Will open source software for Windows catch on?

The release of an open source version of Niku's project management app could spell the start of a new trend

Behavioral scientists will tell you that in the animal kingdom -- which includes Homo sapiens -- truly altruistic behavior is extremely rare, if it exists at all. Yet even behavior motivated by self-interest can work for the public good. There’s a cadre of historians who believes that the framers of the U.S. Constitution wrote it to protect their own landed interests, for example, yet few would deny that it worked out pretty well for the rest of us.

Like those original framers, software vendor Niku also supplies a management and governance tool, but this one is digital and targeted at IT. Earlier this month, Niku announced a free, open source version of Workbench, the project management component for its Clarity server suite. So is Niku one of those rare altruistic companies that just wants to give away enterprise software out of the goodness of its corporate heart? Not quite.

David Hurwitz, vice president of marketing and strategy at Niku, tells me that Workbench has about 100,000 users -- but not a lot of return.

“Workbench is negligible income for us,” Hurwitz readily admits. “We have long since shifted our business in and around delivering an enterprise application, Clarity.”

Although Workbench is not a revenue generator for Niku, the company realized that fostering a development community around an open source version could give its other products a wider audience. And of course, it’s never a bad idea if you can shift the development costs needed to keep your products current off your own books.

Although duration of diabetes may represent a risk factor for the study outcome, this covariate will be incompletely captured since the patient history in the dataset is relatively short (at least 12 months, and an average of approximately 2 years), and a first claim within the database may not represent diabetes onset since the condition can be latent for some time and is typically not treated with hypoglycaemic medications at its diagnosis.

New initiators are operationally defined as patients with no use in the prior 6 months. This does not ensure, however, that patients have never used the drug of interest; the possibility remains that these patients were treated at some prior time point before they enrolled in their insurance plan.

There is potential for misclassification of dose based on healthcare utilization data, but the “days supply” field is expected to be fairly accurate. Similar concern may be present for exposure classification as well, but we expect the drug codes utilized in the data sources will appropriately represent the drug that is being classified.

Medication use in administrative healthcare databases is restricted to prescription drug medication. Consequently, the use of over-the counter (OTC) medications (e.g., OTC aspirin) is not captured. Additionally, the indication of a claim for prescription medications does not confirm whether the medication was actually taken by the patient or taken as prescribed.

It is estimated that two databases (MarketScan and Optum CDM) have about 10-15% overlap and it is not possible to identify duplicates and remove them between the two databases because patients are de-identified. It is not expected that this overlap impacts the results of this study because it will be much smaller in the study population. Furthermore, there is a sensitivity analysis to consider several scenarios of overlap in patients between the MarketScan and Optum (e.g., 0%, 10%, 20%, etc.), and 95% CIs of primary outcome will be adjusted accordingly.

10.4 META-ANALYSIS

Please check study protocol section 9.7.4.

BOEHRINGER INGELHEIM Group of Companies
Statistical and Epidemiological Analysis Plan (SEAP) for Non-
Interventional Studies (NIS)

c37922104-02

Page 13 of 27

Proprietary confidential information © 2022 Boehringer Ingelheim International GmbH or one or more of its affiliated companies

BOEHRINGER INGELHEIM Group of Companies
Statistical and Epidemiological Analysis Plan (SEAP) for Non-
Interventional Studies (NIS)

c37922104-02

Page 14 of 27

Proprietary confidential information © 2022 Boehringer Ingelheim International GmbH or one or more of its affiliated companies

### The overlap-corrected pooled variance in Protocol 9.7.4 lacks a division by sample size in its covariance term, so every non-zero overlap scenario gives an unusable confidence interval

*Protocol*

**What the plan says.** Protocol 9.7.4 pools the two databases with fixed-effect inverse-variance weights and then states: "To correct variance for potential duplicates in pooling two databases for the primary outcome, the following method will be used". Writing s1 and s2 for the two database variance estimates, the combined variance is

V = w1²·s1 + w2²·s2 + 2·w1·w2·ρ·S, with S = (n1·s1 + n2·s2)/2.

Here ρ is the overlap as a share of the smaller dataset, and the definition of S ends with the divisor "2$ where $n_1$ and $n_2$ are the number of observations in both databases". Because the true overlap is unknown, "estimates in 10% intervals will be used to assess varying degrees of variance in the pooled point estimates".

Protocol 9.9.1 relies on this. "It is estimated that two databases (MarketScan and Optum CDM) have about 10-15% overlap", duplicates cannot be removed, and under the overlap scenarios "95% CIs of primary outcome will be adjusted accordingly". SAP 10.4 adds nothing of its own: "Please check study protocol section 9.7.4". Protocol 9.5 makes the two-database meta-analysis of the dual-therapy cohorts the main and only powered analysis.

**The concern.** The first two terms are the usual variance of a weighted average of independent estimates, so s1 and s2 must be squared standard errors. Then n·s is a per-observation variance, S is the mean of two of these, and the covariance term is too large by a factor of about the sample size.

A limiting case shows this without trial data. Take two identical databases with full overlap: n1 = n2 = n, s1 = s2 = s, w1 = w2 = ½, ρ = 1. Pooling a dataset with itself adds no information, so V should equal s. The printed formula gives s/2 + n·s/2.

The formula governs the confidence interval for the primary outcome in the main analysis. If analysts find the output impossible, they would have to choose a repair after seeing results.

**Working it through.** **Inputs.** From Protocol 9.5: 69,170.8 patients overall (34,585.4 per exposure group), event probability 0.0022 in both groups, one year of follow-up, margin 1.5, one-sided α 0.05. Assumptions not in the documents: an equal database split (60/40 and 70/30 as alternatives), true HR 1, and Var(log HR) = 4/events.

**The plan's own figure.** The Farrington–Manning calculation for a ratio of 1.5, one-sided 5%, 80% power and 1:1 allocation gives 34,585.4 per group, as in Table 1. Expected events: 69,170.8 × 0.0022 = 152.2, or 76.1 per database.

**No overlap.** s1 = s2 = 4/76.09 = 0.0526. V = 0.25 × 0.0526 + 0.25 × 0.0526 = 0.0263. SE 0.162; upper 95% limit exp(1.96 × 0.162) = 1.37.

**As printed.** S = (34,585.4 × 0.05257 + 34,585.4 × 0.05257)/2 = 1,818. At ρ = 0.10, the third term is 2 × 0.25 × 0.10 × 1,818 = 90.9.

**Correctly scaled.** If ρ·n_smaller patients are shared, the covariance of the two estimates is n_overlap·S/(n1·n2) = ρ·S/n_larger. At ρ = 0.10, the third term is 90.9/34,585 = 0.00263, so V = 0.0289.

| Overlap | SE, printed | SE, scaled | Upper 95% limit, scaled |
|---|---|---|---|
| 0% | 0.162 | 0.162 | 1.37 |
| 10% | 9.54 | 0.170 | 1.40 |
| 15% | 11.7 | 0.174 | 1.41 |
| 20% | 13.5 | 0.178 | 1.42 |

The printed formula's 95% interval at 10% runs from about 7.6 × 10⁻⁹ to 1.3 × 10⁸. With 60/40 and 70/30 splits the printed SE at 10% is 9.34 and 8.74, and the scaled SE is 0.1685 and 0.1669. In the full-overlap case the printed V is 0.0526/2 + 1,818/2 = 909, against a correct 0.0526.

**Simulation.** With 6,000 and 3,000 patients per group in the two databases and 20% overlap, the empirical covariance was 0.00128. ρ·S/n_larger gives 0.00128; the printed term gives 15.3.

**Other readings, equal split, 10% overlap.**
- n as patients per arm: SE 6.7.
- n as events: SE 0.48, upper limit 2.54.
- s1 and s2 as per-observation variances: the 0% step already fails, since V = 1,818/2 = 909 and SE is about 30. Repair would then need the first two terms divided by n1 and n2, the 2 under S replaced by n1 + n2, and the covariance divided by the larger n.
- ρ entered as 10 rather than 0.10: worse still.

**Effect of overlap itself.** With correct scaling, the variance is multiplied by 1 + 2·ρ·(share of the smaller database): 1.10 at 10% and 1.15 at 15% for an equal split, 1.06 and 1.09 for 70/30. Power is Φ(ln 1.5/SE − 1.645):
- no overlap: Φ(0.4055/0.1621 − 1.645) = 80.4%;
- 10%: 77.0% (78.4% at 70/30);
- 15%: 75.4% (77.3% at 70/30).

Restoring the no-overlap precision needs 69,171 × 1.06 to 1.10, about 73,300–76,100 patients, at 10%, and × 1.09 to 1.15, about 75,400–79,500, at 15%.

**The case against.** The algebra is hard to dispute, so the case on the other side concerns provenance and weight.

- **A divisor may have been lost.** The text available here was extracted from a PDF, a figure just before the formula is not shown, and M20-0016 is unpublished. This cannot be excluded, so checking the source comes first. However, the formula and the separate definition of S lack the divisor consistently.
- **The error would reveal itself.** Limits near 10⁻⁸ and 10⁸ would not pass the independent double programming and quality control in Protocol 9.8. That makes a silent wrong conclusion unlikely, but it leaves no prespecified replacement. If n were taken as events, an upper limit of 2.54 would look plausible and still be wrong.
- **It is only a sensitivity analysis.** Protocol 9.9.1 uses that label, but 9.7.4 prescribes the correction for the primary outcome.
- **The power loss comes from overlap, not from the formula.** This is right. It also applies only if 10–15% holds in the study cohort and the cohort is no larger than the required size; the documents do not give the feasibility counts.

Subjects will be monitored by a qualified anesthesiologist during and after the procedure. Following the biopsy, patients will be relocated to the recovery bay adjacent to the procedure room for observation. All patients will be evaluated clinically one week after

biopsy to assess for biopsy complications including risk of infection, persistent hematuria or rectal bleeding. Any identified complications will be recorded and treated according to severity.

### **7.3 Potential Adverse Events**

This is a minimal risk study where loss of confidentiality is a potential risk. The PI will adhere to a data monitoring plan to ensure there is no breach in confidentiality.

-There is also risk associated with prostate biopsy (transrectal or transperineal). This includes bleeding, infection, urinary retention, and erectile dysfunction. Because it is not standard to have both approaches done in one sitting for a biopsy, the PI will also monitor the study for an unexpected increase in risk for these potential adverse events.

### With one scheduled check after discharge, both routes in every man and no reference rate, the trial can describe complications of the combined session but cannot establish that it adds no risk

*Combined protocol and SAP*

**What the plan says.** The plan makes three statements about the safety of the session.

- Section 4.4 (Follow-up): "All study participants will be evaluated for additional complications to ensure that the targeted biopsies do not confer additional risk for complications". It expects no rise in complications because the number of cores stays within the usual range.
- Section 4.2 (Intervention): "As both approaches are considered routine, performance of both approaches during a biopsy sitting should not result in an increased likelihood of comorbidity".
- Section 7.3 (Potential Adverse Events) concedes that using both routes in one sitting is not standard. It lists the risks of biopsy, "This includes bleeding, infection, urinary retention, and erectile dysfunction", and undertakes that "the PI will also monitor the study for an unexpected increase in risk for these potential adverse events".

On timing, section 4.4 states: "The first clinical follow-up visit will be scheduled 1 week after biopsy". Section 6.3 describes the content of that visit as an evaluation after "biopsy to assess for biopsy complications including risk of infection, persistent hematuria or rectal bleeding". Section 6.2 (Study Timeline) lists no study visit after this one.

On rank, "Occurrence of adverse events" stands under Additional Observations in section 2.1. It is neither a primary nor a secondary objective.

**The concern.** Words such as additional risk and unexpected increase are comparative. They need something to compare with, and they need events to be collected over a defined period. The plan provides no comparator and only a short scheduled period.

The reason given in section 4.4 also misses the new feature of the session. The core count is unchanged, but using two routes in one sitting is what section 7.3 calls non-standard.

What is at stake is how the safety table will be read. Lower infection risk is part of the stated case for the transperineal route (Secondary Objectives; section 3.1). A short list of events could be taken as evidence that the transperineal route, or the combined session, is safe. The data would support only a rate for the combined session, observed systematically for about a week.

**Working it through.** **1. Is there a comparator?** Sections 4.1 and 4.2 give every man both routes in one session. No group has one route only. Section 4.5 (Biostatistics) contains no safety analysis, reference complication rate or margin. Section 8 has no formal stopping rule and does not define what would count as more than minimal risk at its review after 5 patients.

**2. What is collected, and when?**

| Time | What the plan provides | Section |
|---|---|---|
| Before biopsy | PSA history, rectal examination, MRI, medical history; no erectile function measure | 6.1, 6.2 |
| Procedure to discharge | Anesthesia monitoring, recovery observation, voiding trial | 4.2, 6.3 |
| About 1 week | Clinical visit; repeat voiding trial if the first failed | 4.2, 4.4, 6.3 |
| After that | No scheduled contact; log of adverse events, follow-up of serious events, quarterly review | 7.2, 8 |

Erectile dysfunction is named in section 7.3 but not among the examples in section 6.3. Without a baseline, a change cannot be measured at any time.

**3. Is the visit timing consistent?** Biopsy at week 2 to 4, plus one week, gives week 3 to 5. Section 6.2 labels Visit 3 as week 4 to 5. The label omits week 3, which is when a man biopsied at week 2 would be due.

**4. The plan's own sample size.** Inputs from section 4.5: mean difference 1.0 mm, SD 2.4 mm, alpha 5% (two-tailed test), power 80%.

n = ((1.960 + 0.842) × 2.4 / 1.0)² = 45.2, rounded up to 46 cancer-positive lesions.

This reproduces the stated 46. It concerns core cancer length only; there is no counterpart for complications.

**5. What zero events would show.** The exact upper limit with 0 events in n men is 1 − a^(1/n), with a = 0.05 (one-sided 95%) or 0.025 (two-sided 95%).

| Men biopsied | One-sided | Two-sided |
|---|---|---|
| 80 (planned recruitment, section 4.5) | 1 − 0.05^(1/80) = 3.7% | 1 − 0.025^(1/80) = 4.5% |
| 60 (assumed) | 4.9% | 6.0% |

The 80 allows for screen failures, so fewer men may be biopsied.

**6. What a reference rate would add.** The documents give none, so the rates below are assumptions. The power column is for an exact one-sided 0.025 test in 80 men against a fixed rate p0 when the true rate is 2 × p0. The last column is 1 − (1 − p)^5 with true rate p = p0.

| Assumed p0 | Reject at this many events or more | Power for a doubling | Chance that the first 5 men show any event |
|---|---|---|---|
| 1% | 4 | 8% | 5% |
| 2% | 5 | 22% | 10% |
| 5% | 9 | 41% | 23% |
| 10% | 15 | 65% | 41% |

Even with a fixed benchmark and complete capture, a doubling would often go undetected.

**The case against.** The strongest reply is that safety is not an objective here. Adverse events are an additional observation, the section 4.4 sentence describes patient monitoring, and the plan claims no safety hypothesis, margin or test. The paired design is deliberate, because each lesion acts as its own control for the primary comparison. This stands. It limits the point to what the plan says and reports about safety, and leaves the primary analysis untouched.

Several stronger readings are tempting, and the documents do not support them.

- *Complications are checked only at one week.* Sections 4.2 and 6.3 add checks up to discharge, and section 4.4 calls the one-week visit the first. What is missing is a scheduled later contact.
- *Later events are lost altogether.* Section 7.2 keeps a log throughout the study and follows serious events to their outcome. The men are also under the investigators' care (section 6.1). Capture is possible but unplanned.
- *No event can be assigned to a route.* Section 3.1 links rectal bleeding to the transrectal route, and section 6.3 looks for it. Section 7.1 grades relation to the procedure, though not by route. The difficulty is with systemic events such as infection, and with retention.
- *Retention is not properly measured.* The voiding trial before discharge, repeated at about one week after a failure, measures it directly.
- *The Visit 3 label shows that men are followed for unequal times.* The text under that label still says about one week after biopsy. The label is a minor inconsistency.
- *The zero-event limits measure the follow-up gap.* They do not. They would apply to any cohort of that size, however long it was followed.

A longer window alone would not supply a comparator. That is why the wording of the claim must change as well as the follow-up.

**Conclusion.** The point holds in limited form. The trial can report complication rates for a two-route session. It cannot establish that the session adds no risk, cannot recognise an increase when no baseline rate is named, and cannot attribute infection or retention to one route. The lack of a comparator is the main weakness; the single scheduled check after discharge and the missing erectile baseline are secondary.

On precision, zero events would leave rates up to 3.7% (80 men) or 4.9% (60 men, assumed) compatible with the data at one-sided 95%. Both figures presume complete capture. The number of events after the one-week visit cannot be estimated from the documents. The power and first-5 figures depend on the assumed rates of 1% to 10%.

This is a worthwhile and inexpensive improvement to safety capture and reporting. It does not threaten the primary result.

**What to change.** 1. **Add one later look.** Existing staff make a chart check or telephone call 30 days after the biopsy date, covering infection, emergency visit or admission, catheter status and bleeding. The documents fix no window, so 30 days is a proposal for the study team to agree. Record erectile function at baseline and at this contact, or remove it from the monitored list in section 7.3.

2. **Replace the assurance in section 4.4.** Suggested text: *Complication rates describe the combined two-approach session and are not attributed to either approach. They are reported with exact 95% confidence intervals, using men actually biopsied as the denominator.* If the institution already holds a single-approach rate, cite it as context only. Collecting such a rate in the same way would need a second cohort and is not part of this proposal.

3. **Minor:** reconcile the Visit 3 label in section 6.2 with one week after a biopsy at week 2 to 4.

Appropriately dubbed Open Workbench, the new version will be supported, upgraded, and administered by Niku, with source code available for download at SourceForge.net by the end of the month. As the only part of the Clarity suite that is an end-user application for the desktop, however, Open Workbench runs not on Linux but on Windows.

That may seem surprising at first, but Hurwitz believes the perception of open source as a Linux-based movement may soon be blasted open.

By giving its project scheduling software away for free, Niku is also turning the tables on Microsoft -- which has been known to offer free software to eliminate the competition -- and then some, by releasing the source code as well.

According to Hurwitz, Microsoft Project is a little-known cash cow for the Redmond-based giant. In Microsoft’s defense, what’s wrong with a cash cow? Isn’t that what capitalism is all about? But capitalism is also about what Niku is doing.

According to sources that prefer not to be identified, Microsoft Project generates about $700 million in revenue. Now there will be an alternative that’s just as capable, Hurwitz says, but for free.

Niku will set up two community sites: one for end-users and one for developers. Niku employees will monitor the sites and answer questions. Then, as the open source community builds in new features, Niku will certify future versions of Open Workbench for use with Clarity.   

Might Oracle, PeopleSoft, SAP, or other enterprise vendors have similar Windows desktop apps that they’d consider making open source?

Earlier this month, The Wall Street Journal quoted Steve Ballmer as saying Microsoft’s biggest competitive threat comes from Linux and other open source products. If what Niku is doing becomes successful, Ballmer’s comments may be more prophetic than even he realizes.